Anyway, here is a video I did quickly today to show the tarp off a little in the A-Frame, with both the CloudKilt wall and the MLD bug bivy attached inside it:
So, that is a little about how I plan to use the tarp, so how about some real numbers? After all, going with cuben fiber means I am trying to go light…
- Measured width: 6.5 feet
- Measured length: 10 feet
- Measured weight (with stuff sack) before adding tie-outs: 5.5 oz
- Measured weight (with stuff sack) after adding tie-outs: 5.8 oz
The guylines that I plan to carry with this tarp is the LiteTrail GLine (in orange). The 50′ hank that I chopped up weighed 0.5 oz on my scale. I cut it into four 8 feet sections and four 4 feet sections. The total weight of the tarp (with additional tie-outs), stuff sack and the guylines comes to 6.3 oz.
I will be using an assortment of stakes, however, the stakes I plan to carry now is 2 of the MSR Mini Groundhogs, 2 of the Sorex stakes and 4 of Lawson’s Ti stakes (2 shepherd hook and 2 Ti-Eyes). The total weight of these 8 stakes and a Spinnaker stake bag is 2.2 oz. This brings the total weight of the tarp to 8.5 oz. (I will say though, I am debating carrying along 2 extra ti stakes. As I found out today, it may be worth it. If I do, this will add an additional 0.4 oz to the weight.)
The MLD bug bivy weighs 6.8 oz with a cuben stuff sack and the added shock cord lines, mitten hooks and the glow-in-the-dark linelocs. With the bug bivy, the total weight is 15.3 oz, however, I may not always carry the bug bivy with me. Sometimes, I will choose to simply carry a cut down piece of Polycro which measures about 96 x 36 inches and weighs 1 oz. Of course, if I carry this, the total weight of the shelter will then, only be 9.5 oz!
So, it all depends on the situation…
Last but not least, I would like to say again that I am very happy with both the customer service at ZPacks, as well as the items I have received. As I will mention in the disclaimer below, I am not affiliated with ZPacks, but I have purchased a fair share of items from the site and have had numerous interactions with both Joe, and now that Joe is out hiking, Matt. I have been quite pleased with the quick responses to my numerous emails, as well as their willingness to meet my needs, and all in a very timely manner, every time. For these reasons, I will continue to shop at ZPacks if they have what I am looking for, I will continue to use their gear when on the trail, and I will highly recommend them to others.
However, that is not to say that everything has been perfect from ZPacks that I have had. In the past, I have had one of their roll-top bags come apart at the seams, mitts that were a bit too small (can’t really fault them for this though since they are “one-size fits most”), the recent Blast Food bag I received is a different shape than I expected, and now with my tarp, there is one small detail that I am not overly worried about, but feel that it is worth mentioning.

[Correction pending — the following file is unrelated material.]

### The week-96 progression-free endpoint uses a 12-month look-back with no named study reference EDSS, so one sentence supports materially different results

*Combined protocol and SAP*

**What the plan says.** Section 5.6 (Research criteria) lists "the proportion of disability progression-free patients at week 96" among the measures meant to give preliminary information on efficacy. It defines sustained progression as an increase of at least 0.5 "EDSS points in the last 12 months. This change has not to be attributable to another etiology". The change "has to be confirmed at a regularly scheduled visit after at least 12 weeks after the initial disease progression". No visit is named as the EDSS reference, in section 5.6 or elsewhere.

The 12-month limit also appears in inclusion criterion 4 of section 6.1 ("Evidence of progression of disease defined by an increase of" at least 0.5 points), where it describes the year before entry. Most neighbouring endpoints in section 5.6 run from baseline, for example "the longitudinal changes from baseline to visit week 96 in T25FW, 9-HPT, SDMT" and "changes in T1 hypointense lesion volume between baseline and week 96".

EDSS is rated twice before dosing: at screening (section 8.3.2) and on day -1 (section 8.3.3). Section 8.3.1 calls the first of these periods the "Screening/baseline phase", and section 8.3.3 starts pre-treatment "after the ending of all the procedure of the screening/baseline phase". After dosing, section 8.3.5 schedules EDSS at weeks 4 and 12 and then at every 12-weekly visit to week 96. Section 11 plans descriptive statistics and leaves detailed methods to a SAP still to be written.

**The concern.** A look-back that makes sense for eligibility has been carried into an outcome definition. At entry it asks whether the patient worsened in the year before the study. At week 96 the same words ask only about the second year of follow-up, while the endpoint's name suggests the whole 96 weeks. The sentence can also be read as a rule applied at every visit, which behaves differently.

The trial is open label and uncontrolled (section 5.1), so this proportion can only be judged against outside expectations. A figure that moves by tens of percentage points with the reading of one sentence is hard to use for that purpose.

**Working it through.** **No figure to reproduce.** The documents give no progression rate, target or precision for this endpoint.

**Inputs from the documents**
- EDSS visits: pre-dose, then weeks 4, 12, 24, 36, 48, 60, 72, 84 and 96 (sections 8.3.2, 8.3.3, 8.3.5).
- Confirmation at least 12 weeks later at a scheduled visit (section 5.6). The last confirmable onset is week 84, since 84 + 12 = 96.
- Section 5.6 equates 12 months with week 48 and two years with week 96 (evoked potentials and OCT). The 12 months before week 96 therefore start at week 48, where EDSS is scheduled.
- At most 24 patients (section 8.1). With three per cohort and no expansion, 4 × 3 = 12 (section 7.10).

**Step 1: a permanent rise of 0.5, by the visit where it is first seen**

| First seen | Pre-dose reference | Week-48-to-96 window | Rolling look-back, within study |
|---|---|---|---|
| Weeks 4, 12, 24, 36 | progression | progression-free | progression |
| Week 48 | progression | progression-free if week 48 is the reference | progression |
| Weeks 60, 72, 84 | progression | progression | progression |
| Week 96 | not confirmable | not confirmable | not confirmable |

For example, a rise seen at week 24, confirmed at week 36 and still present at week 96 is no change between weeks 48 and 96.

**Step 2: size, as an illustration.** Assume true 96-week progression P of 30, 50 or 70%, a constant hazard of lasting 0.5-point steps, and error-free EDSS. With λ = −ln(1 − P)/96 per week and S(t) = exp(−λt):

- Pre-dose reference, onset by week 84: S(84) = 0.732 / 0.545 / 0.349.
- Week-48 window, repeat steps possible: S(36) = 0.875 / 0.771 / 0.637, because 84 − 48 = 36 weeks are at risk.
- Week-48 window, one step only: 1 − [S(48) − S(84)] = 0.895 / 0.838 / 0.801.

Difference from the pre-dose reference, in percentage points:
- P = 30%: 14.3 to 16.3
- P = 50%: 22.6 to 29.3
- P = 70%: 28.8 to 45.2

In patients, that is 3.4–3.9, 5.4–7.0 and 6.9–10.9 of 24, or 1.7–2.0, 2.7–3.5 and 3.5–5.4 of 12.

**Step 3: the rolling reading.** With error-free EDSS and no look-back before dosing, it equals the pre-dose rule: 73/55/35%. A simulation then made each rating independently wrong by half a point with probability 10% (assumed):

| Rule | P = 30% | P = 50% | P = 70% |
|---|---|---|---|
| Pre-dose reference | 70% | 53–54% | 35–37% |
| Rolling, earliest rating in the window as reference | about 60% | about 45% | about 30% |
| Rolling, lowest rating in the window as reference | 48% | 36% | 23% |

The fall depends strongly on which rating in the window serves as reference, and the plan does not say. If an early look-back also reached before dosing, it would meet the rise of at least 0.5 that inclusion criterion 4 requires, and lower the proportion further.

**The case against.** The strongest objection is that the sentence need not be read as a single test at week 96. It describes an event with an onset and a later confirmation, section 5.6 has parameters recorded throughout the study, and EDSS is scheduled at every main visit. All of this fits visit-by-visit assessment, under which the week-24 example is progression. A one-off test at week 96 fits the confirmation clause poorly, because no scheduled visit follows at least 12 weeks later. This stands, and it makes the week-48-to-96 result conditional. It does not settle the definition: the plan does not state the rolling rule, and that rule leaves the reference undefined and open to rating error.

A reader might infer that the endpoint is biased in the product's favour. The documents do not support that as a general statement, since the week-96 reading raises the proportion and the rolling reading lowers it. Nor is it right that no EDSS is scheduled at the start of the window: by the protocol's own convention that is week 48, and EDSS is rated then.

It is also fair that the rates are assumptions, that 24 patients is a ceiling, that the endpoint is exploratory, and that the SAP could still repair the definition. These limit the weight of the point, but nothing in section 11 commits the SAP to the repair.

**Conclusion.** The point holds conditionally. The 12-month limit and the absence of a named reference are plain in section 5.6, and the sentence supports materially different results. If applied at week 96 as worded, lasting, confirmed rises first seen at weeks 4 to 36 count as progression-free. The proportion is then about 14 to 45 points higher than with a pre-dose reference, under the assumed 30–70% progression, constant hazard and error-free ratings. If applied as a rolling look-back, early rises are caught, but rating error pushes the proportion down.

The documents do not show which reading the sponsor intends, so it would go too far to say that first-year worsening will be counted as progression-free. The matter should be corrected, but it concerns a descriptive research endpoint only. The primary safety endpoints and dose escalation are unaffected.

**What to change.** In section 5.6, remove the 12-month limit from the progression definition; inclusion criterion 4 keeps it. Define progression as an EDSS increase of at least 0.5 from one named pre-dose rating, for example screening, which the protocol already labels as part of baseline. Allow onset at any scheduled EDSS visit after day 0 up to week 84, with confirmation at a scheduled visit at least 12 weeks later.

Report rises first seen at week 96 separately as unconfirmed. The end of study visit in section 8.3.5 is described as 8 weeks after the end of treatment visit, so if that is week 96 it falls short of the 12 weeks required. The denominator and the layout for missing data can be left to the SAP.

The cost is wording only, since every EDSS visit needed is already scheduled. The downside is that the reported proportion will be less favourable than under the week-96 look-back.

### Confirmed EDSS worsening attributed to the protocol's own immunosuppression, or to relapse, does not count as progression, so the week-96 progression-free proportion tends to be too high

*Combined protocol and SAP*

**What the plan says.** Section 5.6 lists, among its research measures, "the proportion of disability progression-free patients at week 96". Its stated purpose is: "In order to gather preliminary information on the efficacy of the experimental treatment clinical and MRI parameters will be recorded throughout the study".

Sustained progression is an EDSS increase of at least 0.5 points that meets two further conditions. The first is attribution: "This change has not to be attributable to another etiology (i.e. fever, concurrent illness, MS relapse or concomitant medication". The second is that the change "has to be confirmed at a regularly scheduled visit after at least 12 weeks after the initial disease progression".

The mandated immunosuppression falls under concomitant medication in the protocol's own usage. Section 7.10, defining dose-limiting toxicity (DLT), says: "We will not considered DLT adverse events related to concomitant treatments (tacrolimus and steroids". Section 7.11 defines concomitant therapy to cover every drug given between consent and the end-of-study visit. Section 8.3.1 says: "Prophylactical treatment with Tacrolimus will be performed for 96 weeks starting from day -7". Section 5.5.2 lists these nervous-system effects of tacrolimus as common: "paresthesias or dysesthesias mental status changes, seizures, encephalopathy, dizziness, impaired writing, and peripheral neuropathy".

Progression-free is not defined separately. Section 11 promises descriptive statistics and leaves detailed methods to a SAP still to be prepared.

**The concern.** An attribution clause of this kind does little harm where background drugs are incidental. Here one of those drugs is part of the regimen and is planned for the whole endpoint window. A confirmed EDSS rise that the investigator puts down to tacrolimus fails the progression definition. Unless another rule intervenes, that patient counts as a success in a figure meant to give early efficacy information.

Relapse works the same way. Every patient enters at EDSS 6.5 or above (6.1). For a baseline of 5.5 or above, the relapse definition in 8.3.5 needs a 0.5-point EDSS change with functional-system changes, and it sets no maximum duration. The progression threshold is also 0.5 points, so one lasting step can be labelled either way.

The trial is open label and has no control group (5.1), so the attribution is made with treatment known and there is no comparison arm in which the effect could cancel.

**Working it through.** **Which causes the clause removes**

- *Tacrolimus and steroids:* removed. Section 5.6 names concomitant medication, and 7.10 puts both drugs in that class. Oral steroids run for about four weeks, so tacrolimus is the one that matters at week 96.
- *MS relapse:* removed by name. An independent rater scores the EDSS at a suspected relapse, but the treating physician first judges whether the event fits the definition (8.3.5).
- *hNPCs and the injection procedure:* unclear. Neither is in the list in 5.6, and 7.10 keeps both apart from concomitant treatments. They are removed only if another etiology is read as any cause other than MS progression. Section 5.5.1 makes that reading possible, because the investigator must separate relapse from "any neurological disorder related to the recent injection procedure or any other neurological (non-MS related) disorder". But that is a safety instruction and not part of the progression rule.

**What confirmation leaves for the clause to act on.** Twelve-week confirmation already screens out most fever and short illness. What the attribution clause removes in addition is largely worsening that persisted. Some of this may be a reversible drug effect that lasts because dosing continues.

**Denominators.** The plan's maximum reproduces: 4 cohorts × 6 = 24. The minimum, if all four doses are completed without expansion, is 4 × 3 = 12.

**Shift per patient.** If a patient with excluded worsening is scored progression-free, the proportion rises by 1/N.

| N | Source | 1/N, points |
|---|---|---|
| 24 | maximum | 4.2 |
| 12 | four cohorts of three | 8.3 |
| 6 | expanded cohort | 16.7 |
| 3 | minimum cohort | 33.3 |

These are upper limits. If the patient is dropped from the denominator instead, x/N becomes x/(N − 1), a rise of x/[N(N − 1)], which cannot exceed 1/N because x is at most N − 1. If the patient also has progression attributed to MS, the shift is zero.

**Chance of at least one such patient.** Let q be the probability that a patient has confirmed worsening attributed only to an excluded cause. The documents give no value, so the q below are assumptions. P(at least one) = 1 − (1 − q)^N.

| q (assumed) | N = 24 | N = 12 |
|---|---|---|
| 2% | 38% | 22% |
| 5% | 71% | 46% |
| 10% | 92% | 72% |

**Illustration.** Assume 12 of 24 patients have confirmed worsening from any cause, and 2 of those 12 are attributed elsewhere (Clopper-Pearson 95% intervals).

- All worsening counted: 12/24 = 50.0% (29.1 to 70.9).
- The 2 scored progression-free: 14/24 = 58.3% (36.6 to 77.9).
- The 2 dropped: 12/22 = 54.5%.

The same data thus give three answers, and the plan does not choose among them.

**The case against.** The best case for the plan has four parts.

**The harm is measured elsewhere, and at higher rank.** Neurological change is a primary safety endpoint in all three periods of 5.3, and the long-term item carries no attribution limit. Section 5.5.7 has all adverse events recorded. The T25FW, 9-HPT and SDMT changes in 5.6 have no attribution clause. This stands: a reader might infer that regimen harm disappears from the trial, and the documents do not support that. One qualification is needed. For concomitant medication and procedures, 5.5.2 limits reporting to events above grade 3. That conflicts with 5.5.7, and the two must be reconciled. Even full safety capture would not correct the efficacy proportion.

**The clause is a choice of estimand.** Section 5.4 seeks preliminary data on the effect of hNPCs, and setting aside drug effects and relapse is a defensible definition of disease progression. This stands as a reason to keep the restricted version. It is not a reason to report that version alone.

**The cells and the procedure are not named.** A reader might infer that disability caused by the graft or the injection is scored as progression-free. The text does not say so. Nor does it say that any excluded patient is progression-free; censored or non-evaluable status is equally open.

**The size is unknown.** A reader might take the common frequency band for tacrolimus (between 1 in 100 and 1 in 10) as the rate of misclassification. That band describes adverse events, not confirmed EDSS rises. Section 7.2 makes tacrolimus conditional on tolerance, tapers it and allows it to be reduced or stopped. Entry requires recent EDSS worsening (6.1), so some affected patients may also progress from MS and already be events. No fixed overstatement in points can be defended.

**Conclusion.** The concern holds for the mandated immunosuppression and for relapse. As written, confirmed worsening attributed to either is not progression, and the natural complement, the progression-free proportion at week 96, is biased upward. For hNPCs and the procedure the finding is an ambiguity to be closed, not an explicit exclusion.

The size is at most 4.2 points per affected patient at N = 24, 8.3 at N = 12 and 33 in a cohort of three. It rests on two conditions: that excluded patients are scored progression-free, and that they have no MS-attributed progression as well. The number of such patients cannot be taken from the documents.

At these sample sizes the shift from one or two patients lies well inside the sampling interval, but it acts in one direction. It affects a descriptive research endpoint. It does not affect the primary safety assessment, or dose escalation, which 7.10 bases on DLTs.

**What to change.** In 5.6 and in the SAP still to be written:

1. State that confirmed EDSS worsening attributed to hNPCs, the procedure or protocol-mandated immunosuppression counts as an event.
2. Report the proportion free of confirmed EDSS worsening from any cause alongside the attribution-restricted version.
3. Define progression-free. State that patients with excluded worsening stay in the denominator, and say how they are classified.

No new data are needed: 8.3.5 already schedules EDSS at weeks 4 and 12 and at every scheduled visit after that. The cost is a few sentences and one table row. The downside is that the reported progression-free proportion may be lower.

When I set the tarp up, I noticed that in the middle of one of the panels, there appears to be a piece of paper stuck to the tarp (see picture above). I have tried to peel the paper off from both sides of the tarp, and well, nothing. It seems to me like the paper is actually inside the piece of cuben fiber, between the 2 mylar layers. At first I thought that it was maybe a piece of the one-sided tape that they sell which got stuck to it, but I cannot feel any edges anywhere around it, and it is not in the middle of a seam either. So, I am going to email Matt and ask him about this. Hopefully it will not be a problem though. I will be sure to update this post with what this may actually be once I hear back from Matt.
So, this is my new tarp! I am pretty stoked about it and look forward to using it, as well as how it works out with my added mod’s!
I just wanted to let everyone know that I did email Matt at ZPacks a little later in the day after I posted this article. He responded the next day and told me that the paper in the cuben is not a problem, and that it will not decrease the strength of the material, or affect it in any way. He said that on occasion, they will find a piece of paper like this in the material and will simply remove that material, however, being that this cuben was white it was not as evident and was looked over (probably also due to the holiday rush as well). Either way, I am completely fine with it and look forward to using this tarp!
Thanks for stopping by and reading!
Disclaimer: I paid for this tarp with my own money, although, I did have a 10% off coupon code that I won in a previous raffle,which I used when purchasing this tarp. I am not obligated to write about this item and the above statements are my own, and were formed after receiving the tarp.